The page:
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David Costa, Manager of Public Relations and Marketing at Stoneham Theatre, tells of his passion for theatre:

“What I love about live theatre or a great piece of artwork is that it stays with you. We all have specific theatrical memories that we will cherish forever. I have many:  seeing my babysitter play Dorothy in her high school production of The Wiz, my first Broadway show Annie with Andrea McArdle, and being enveloped by the opening number of the touring company of Ragtime at the Colonial Theatre. In reflecting on my theatrical memories, I was struck by the fact that it didn’t matter what the “level” of theatre was (Broadway, community theatre, etc.). What mattered was that the experience was so powerful that it stayed with me. "

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Andrew Burgreen, Managing Director of Gloucester Stage Company, relates the first time he was struck by the performing arts:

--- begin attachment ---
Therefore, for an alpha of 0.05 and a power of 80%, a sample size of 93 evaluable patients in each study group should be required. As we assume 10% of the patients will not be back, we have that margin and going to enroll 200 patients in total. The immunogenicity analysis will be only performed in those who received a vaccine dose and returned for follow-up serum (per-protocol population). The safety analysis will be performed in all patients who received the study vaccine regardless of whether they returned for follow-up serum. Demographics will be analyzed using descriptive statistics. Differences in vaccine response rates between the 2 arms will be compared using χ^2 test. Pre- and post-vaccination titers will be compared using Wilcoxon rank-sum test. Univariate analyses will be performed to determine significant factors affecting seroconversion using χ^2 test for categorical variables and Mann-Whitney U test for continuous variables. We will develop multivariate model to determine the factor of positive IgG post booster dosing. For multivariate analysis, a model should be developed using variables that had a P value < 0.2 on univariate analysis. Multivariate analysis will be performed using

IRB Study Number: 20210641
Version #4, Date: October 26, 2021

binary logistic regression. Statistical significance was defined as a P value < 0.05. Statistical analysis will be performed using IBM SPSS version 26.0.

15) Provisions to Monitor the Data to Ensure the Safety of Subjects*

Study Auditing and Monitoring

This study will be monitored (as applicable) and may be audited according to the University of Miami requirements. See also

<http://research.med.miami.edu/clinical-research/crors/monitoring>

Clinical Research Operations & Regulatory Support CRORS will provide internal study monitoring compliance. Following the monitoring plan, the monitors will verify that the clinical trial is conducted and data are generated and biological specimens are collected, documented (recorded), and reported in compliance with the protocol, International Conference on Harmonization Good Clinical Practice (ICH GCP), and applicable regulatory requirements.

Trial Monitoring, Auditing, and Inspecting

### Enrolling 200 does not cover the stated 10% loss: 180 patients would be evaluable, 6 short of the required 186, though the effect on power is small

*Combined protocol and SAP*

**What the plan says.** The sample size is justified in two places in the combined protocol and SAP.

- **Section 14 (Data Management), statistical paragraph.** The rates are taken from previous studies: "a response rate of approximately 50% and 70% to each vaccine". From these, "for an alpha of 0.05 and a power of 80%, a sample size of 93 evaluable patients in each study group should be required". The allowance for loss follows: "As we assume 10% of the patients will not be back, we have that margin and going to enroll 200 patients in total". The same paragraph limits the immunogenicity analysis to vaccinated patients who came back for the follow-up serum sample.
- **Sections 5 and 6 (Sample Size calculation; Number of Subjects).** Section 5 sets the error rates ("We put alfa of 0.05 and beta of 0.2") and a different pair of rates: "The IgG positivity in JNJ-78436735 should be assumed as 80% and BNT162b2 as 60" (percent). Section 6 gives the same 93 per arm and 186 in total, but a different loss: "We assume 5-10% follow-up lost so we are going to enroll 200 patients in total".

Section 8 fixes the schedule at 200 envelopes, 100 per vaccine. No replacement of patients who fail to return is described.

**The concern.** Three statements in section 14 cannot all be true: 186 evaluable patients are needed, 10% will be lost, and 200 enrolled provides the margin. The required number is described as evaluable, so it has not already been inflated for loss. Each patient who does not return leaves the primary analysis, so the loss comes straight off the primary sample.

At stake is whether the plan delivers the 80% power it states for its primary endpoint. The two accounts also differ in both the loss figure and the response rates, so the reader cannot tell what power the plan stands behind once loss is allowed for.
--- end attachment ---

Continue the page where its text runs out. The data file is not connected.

"I was six or seven years old when my parents took me and my sisters to see Ethel Merman in Irving Berlin's Annie Get Your Gun at Shady Grove Music Fair located outside Washington, D.C.  I remember being totally enthralled.  My head was spinning with this dynamic legend belting out 'There's No Business Like Show Business'. It had a profound effect on me for the rest of my life and it was there that I was bitten by the 'show business bug'. I was in every school play, directed the Sophomore Variety Show, and double majored in theater and English in college. My long career in theater was fostered by my parents and mentors who believed in the value of the theater arts and its capacity to capture the imaginations of countless generations, affecting the way our society sees itself within a unique perspective of playwright, audience and artists' collaboration."